In 1991, I was being photographed in front of The New York Times building on West 43rd Street, its globed lamps and distinctive typeface serving as focal points while prompts were called out by the photographer, George Lange. My large art portfolio was wedged under my arm, tight against my leather biker jacket-clad torso. With my Great Aunt Lenora’s crocheted scarf cocooning my neck and a tube skirt snug around my legs, I strode down the block like I owned it. Looking slightly up, my face was captured in a smile, crimped along the edges with a bit of self-consciousness.
I was chosen by The New York Times fashion editor Carrie Donovan—a character right out of the Audrey Hepburn classic film Funny Face—for a Sunday Magazine feature story about Manhattanites deemed to have personal style. Carrie, in her ubiquitous black and leopard prints and super-sized accessories, saw me once a week in whatever ensemble I had thrown together that day; I was also the illustrator she had chosen for her By Design column that appeared Tuesdays in the newspaper’s Style section.
I would enter the mythic, monolithic building from the street and head over to a line-up of phones on a marble ledge, waiting to be called into their roles as liaisons with people higher up in this bastion of journalism. Dialing Carrie’s extension, I passed the receiver to a security guard, then got the nod to go through the turnstiles and over to the elevators. Once I landed on nine, I made my way through a moat of bullpen cubicles, then was given the signal and admittance to Carrie’s inner sanctum. Now I would experience the heady feeling of being the center of her universe for ten minutes, as I presented my art for her approval.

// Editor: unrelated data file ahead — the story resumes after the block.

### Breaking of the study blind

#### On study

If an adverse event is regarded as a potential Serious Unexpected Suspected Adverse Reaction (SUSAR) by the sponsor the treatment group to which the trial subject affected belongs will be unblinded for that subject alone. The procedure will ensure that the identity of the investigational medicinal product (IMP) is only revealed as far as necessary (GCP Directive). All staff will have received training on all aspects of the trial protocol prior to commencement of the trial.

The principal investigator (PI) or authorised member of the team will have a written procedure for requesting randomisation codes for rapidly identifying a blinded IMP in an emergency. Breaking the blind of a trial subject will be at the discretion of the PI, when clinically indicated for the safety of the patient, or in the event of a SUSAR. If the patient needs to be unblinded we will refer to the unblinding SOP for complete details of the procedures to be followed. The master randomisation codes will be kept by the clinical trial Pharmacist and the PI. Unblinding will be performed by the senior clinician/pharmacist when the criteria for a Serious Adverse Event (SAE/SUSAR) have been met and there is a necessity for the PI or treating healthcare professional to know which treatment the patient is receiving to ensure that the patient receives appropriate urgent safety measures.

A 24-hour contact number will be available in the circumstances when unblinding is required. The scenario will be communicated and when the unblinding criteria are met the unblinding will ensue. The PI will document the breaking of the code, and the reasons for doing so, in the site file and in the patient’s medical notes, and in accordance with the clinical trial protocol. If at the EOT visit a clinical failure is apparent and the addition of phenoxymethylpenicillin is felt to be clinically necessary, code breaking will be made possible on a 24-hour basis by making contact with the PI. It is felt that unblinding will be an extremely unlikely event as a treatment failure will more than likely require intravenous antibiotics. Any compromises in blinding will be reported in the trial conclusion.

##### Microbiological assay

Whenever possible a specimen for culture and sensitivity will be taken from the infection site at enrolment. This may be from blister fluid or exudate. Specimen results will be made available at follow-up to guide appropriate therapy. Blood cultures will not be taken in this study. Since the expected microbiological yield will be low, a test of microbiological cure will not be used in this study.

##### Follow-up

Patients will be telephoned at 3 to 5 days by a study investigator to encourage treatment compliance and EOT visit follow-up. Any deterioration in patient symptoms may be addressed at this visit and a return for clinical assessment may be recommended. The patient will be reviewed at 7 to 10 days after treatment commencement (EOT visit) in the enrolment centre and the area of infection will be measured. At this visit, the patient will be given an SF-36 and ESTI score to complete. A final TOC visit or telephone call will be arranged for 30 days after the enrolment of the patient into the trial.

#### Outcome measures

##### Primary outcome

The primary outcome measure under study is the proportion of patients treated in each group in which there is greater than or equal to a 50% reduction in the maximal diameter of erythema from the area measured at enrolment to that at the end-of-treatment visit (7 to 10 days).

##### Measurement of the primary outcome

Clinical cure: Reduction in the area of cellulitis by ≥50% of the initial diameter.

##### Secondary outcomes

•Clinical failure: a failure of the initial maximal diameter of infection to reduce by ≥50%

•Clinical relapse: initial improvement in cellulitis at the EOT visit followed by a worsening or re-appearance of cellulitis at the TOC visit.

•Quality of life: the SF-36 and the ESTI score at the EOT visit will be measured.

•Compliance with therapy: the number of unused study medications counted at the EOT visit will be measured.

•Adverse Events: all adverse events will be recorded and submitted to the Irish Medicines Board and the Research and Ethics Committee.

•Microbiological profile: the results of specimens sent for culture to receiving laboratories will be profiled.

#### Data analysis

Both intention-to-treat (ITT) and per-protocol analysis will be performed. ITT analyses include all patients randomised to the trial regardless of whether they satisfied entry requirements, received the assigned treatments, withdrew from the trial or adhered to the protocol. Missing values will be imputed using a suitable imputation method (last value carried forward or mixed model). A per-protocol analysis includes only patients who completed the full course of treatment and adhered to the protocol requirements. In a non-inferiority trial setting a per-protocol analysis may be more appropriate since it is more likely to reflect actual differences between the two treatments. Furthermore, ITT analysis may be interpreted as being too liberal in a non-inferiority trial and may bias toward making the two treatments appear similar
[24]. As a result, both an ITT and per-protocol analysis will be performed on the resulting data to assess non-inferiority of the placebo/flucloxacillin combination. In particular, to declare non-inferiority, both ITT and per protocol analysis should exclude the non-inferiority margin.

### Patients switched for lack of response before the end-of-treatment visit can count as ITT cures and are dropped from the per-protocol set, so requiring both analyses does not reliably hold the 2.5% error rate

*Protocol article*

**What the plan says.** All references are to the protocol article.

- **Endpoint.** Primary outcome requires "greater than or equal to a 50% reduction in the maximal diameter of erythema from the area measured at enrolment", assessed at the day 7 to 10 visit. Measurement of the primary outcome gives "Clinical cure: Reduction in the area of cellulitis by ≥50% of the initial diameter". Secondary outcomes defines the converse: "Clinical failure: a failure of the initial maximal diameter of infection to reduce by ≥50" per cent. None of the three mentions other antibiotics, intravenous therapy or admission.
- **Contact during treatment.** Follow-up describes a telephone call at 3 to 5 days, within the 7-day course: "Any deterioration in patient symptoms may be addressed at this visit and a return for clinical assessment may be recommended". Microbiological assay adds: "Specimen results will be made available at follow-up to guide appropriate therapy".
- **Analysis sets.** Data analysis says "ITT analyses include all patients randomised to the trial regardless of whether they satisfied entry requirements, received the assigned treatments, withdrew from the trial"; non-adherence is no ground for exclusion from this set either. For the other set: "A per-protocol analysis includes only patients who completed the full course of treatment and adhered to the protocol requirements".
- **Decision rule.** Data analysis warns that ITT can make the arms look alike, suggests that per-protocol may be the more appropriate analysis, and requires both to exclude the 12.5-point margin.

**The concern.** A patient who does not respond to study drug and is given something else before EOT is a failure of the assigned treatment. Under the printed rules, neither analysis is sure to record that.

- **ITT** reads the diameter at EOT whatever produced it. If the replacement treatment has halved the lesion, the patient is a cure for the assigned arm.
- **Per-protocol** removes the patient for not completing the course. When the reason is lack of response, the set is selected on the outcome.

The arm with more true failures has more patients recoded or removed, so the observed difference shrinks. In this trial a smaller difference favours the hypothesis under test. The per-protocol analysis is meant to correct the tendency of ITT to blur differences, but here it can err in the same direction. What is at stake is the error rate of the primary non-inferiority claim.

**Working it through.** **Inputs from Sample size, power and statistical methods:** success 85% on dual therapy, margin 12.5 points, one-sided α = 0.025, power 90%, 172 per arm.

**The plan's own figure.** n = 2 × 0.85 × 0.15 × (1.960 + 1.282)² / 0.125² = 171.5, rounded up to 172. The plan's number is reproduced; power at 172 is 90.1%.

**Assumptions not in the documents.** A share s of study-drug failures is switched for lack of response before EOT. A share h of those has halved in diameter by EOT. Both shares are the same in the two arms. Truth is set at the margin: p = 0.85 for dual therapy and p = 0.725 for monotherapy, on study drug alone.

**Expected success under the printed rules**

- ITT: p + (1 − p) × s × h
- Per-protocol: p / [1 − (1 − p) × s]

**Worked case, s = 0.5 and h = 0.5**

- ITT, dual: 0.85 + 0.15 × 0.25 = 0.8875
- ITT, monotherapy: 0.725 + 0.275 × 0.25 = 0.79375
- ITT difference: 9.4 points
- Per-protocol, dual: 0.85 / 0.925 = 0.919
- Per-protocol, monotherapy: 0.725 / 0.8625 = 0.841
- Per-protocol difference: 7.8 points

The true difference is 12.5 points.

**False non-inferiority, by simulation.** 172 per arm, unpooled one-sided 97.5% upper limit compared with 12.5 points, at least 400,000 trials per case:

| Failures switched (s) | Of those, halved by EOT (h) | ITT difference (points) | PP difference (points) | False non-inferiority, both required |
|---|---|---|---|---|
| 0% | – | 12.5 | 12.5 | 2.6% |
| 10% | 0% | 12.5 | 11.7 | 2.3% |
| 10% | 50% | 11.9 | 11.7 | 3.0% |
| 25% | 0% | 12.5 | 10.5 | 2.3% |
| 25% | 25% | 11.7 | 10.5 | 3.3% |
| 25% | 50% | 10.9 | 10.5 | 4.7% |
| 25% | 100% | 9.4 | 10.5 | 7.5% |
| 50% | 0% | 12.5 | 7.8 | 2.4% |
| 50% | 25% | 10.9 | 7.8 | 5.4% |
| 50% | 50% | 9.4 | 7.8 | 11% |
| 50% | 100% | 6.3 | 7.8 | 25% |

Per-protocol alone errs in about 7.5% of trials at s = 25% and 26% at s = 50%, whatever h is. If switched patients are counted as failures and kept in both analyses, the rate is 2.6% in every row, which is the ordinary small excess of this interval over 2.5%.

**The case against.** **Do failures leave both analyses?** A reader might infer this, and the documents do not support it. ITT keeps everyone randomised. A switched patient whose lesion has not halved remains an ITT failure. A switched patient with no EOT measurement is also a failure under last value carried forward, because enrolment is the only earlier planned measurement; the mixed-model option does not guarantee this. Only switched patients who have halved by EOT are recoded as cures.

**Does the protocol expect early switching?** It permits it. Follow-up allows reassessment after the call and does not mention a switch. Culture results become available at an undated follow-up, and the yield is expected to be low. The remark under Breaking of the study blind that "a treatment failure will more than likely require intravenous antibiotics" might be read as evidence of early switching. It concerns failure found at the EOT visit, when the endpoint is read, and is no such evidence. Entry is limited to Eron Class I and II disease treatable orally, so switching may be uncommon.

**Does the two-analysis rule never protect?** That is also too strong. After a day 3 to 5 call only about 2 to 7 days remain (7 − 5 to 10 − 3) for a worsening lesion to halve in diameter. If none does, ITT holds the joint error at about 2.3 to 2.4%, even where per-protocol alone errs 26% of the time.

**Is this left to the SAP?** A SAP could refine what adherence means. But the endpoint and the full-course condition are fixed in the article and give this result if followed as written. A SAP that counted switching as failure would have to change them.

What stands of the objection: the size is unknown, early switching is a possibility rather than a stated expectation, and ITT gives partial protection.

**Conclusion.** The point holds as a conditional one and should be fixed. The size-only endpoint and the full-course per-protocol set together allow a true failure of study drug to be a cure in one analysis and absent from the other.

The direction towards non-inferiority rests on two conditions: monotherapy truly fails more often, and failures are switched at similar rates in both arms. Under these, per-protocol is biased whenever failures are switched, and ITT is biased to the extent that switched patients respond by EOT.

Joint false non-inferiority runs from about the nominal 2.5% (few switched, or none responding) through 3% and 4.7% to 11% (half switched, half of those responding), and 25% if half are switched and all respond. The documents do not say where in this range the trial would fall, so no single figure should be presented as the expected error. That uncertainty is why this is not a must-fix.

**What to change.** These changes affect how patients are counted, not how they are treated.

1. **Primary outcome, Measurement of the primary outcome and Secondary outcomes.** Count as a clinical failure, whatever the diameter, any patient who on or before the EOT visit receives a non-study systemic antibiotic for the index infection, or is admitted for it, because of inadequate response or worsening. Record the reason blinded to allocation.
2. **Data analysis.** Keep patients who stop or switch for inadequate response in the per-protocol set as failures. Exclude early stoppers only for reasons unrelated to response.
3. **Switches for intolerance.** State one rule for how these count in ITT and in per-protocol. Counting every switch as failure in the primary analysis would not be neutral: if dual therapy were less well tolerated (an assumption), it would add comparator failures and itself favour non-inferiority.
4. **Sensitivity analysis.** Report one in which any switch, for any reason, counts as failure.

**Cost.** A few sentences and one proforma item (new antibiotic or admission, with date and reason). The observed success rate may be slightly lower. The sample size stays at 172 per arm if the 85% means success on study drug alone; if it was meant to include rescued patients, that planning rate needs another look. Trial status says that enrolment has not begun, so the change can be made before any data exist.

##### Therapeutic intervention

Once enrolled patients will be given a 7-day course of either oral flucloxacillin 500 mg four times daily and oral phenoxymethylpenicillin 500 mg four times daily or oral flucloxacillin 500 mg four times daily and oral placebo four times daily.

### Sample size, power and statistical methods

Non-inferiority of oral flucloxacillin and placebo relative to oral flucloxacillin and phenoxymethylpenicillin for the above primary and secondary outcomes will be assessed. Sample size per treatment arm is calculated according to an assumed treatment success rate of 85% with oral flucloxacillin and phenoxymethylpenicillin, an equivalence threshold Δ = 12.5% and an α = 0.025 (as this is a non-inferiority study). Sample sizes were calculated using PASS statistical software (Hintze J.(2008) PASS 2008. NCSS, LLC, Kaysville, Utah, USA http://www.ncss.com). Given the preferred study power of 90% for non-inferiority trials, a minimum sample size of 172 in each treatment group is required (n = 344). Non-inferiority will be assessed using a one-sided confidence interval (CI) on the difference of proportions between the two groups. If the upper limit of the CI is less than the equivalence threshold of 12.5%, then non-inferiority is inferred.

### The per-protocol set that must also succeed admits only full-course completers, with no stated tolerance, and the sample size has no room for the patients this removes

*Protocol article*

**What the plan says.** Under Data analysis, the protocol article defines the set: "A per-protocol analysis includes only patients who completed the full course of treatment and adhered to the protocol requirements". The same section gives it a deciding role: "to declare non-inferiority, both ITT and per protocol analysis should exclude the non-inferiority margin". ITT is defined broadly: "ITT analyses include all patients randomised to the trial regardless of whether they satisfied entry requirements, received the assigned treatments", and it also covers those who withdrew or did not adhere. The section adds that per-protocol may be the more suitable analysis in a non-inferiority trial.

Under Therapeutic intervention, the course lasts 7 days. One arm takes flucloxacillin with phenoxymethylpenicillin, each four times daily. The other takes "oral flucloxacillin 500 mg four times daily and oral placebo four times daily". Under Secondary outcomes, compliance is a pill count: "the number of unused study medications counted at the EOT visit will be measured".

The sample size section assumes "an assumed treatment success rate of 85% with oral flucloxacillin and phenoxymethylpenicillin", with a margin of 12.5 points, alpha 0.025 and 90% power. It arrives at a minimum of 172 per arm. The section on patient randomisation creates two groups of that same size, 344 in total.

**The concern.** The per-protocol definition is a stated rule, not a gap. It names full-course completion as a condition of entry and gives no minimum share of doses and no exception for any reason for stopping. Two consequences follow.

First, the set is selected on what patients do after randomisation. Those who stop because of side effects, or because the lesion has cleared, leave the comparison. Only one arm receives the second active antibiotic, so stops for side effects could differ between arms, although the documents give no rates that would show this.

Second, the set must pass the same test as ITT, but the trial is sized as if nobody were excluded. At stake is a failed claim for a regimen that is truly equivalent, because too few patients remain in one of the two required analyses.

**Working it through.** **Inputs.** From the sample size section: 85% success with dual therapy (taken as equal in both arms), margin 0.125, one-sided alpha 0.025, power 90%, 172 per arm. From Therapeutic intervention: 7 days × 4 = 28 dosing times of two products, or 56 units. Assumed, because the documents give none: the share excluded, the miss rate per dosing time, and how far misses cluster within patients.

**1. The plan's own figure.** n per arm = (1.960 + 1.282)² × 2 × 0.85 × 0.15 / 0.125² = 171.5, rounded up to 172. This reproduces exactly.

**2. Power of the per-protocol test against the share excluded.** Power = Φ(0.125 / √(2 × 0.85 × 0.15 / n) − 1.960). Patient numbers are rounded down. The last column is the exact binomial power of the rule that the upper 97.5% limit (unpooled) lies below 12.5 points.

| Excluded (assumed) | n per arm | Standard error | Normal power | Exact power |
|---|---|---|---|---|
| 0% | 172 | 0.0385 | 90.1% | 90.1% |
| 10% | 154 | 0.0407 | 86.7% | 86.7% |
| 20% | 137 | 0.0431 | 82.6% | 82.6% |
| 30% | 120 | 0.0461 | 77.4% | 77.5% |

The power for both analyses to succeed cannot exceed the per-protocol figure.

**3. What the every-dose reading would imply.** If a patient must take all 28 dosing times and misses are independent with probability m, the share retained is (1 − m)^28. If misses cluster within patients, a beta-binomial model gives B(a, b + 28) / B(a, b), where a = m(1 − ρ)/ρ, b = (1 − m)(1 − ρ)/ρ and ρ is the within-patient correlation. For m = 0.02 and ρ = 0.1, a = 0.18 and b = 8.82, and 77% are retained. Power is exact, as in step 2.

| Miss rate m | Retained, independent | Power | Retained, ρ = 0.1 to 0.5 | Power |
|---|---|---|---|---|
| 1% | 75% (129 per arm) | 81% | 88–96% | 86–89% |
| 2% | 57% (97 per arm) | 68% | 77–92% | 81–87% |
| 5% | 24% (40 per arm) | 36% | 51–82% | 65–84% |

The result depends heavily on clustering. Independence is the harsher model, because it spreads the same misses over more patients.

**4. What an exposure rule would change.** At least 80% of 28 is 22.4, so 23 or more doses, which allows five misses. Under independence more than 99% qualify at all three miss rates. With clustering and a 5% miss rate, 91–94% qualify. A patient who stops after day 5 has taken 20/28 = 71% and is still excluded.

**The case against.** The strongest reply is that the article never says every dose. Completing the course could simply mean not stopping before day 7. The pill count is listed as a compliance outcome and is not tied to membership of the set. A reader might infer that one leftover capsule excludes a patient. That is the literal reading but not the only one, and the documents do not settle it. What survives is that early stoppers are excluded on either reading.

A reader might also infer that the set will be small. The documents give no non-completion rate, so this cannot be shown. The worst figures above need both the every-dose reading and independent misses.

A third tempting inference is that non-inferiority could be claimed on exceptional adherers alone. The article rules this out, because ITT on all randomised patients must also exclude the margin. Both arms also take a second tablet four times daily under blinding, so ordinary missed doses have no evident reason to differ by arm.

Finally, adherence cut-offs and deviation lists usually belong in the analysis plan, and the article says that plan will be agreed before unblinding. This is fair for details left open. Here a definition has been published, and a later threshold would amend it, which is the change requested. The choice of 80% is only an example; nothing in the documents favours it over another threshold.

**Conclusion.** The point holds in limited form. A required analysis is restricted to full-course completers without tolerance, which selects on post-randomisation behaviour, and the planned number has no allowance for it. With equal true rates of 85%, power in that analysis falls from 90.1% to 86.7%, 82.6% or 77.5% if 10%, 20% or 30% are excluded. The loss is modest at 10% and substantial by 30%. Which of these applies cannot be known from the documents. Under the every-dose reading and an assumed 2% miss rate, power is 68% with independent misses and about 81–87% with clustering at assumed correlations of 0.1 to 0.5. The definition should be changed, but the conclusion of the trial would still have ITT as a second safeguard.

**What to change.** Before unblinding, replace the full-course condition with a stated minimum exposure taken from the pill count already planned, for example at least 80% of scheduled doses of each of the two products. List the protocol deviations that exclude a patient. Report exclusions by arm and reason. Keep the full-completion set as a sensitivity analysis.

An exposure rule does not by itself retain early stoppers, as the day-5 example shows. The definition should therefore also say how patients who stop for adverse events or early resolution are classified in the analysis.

“This is divine!” she might warble.
Or “Hmmm, don’t you think it’s just a bit de trop?”
Sometimes, if she was just finishing up the story, I had to do the job entirely on the spot. This last minute deadline would send me around the corner to the design department to borrow art supplies and a surface to work on, a pearl-encrusted fashion gun to my head.
My weekly gig was fun, sometimes stressful, but most of all, a fulfillment of destiny. I had promised myself when I was a teenager that I would one day be in The New York Times. I had meant my artwork, but here I was, like Marlo Thomas in That Girl, and Mary Richards in The Mary Tyler Moore Show, in love with my job, my life, and most of all, my city.
I did this for nearly a decade, during which time Carrie eventually retired and passed the reins of By Design to Anne-Marie Schiro, and The Gray Lady went to color. I still was making my weekly rounds, in person.
That wasn’t Carrie’s final act, however. She went on to be a surprise hit in Old Navy TV ads.
On November 12, 2001, Carrie passed away. I hadn’t noticed, hadn’t realized, hadn’t wondered until much later. I was too caught up in post-9/11 and missed her obituary. When I found out, I was dismayed that this grande dame had quietly left the stage without my being able to say au revoir.
So I’ll say it now. It was a pleasure working with and for you, not a bit de trop, and always divine.
SW you continue to pull at my heartstrings with another great read. Carrie Donovan was known for quickly recognizing talent and She Nailed You…
Thank you, Theresa!
What a fun picture of you! Maybe you see a bit of self-consciousness; it looks like self-confidence and readiness to take on the world to me. 🙂
Thanks for thinking so! I remember feeling a bit self-conscious, even on a not-so-crowded street. But I was always like that in front of a camera. I still don’t do selfies 🙂
What an exciting time that must have been for you! I remember Carrie in those Old Navy ads.
I loved this post! June